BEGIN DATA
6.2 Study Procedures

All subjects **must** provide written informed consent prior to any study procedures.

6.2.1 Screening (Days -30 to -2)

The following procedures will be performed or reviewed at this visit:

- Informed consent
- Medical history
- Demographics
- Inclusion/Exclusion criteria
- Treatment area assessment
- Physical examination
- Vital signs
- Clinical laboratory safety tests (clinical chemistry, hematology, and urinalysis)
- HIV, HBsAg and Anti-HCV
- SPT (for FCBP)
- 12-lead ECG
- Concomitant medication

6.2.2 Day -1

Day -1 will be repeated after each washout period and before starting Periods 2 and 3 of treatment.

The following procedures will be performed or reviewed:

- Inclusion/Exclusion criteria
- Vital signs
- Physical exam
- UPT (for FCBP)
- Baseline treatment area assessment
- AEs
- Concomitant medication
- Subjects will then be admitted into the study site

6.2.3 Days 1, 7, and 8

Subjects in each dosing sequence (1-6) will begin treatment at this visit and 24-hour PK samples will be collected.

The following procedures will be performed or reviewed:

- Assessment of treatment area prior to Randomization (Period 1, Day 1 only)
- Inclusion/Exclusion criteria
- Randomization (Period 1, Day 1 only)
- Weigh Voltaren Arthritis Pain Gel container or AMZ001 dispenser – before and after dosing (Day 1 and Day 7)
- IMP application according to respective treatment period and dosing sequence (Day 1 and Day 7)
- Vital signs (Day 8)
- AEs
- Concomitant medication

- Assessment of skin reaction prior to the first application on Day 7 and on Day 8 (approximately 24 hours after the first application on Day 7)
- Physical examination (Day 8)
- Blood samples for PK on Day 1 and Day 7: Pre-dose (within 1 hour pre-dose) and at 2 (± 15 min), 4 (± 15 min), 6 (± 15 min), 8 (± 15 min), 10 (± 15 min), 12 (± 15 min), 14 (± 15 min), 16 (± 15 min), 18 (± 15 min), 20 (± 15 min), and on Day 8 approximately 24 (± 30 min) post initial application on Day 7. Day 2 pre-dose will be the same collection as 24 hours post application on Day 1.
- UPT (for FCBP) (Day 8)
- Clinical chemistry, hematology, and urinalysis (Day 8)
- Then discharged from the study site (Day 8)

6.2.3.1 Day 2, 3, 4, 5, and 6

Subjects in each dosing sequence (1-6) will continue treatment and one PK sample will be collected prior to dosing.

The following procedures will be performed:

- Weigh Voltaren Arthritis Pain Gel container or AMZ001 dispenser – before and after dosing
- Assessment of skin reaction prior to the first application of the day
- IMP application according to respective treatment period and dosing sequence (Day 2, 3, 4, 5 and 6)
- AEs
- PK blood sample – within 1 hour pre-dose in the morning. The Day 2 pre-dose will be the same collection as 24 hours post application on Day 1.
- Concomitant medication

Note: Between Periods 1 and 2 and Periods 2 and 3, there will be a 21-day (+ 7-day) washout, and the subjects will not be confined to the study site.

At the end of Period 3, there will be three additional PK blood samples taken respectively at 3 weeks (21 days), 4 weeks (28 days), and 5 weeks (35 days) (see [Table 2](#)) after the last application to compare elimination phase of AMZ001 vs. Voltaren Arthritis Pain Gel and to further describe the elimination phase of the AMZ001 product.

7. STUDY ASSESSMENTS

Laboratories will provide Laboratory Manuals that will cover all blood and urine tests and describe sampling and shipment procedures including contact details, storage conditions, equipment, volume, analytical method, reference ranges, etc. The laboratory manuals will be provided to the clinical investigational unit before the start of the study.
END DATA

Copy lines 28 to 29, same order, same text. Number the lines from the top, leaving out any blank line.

6.2.3 Days 1, 7, and 8

Subjects in each dosing sequence (1-6) will begin treatment at this visit and 24-hour PK samples will be collected.